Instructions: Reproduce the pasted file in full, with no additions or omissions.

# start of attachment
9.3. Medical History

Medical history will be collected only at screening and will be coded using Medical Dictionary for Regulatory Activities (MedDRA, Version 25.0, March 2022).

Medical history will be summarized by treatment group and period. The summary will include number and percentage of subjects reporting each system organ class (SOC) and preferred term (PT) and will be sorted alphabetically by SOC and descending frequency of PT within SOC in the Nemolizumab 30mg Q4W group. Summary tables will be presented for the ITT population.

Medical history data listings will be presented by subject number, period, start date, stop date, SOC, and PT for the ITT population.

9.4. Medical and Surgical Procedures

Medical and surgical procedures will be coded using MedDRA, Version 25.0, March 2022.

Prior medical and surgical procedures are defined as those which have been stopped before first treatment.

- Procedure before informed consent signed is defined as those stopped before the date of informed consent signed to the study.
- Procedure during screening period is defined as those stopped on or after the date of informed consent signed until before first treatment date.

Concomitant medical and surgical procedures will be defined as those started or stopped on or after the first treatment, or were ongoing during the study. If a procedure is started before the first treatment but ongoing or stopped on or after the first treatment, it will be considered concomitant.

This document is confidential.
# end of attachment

9.3. Medical History

Medical history will be collected only at screening and will be coded using Medical Dictionary for Regulatory Activities (MedDRA, Version 25.0, March 2022).

Medical history will be summarized by treatment group and period. The summary will include number and percentage of subjects reporting each system organ class (SOC) and preferred term (PT) and will be sorted alphabetically by SOC and descending frequency of PT within SOC in the Nemolizumab 30mg Q4W group. Summary tables will be presented for the ITT population.

Medical history data listings will be presented by subject number, period, start date, stop date, SOC, and PT for the ITT population.

9.4. Medical and Surgical Procedures

Medical and surgical procedures will be coded using MedDRA, Version 25.0, March 2022.

Prior medical and surgical procedures are defined as those which have been stopped before first treatment.

- Procedure before informed consent signed is defined as those stopped before the date of informed consent signed to the study.
- Procedure during screening period is defined as those stopped on or after the date of informed consent signed until before first treatment date.

Concomitant medical and surgical procedures will be defined as those started or stopped on or after the first treatment, or were ongoing during the study. If a procedure is started before the first treatment but ongoing or stopped on or after the first treatment, it will be considered concomitant.

This document is confidential.